Black Leader Uncovers Modern-Day Civil Rights Scam, by Darryn “Dutch” Martin


A New Visions Commentary paper published December 2003 by The National Center for Public Policy Research, 501 Capitol Ct., N.E., Washington, DC 20002, 202/543-4110, Fax 202-543-5975, E-Mail [email protected], Web Reprints permitted provided source is credited.

In the early 20th century, black educational pioneer Booker T. Washington noted: “There is another class of coloured people who make a business of keeping the troubles, the wrongs and the hardships of the Negro race before the public. Having learned that they are able to make a living out of their troubles, they have grown into the settled habit of advertising their wrongs – partly because they want sympathy and partly because it pays. Some of these people do not want the Negro to lose their grievances, because they do not want to lose their jobs.”

Sounds like Jesse Jackson, Al Sharpton, Maxine Waters and Louis Farrakhan to me.

This passage opens Reverend Jesse Lee Peterson’s new book SCAM: How the Black Leadership Exploits Black America. Peterson, the founder and president of the Los Angeles community assistance organization Brotherhood Organization of A New Destiny and a member of Project 21, lays into the modern day civil rights establishment in ways that would make even conservatives wince.

Peterson shows how this “other class of colored people” profits from black misery and racial strife just as Washington described almost a century ago. In exposing these modern black “leaders,” Peterson says the problems of the black community are due to a lack of moral character and not racism. In other words, we no longer need leaders – we need change.

A chapter is devoted to the abysmal failure of the modern NAACP and why it should now be boycotted for being completely out of step with the needs of black America.

Over 90 percent of black homicides are committed by other blacks. Instead of addressing the root causes of black-on-black crime, the NAACP blames gun manufacturers. The average black public high school graduate, in reality, only has an eighth-grade education. Yet the NAACP vehemently opposes helpful school choice options that are overwhelming supported by black parents.

Over 70 percent of black babies are now born out of wedlock. Julian Bond and Kweisi Mfume, however, prefer to tackle more important issues such as the supposed lack of minorities on popular television shows. Peterson concludes, “If the NAACP were truly concerned about black issues, it would focus most of its attention on black-on-black crime, restoring morality in black men and supporting policies that strengthen black families… But as these moves would increase the real-world welfare of blacks… the NAACP wants nothing to do with them.”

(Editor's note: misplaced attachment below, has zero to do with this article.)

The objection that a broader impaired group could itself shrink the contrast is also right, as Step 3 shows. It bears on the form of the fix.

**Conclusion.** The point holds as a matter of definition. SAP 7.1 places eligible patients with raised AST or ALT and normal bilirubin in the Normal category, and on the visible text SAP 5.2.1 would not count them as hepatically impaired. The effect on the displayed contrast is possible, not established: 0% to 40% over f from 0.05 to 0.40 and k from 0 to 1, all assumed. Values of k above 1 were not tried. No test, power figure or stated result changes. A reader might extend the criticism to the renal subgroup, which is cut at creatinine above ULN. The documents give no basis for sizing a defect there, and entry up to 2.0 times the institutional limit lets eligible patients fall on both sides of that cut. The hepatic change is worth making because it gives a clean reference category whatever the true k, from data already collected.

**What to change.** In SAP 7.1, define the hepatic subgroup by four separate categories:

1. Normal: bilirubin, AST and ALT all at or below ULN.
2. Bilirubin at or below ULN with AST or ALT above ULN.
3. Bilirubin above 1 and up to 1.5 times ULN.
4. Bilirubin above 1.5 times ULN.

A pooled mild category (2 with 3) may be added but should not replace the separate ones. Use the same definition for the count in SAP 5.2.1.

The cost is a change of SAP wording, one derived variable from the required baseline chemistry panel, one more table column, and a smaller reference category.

SCAM notes how the fear of being labeled a “racist” leaves many whites holding their tongues when things run amuck in the black community (yet black liberals have virtual carte blanche to spew all manner of invective). This fear prevents an honest dialogue about race (take the recent fallout over Rush Limbaugh’s comments about NFL quarterback Donovan McNabb, for example), and serves the interests of self-appointed black leaders and their liberal white sympathizers. Peterson urges whites not to fall prey to such psychological bullying.

Peterson’s organization holds an annual “National Day of Repudiation of Jesse Jackson,” so it’s no surprise he saves the lion’s share of venom for the self-proclaimed heir-apparent to Dr. Martin Luther King. Citing investigative reporter Kenneth Timmerman’s best-selling tell-all, Shakedown, Peterson rips into Jackson like a buzz saw. He also discusses why he is presently suing Jackson and his associates for an alleged assault that occurred in December of 2001. Peterson has clearly not been afraid to publicly challenge the black establishment, sometimes at considerable risk to his own safety.

SCAM is more than just a stinging indictment of the modern-day civil rights establishment. It’s also a critically compassionate look at what’s really plaguing the black community – in particular, the plight of the black family – and what can and must be done to reverse the downward spiral in which many black men, women and children find themselves.

Peterson’s ten-point plan on how the black community can realize its full potential and achieve true spiritual freedom is worth of a full-length book in itself.

(Darryn “Dutch” Martin is a member of the National Advisory Council of the African-American leadership network Project 21. Comments many be sent to [email protected].)

Note: New Visions Commentaries reflect the views of their author, and not necessarily those of Project 21.

The National Center for Public Policy Research is a communications and research foundation supportive of a strong national defense and dedicated to providing free market solutions to today’s public policy problems. We believe that the principles of a free market, individual liberty and personal responsibility provide the greatest hope for meeting the challenges facing America in the 21st century.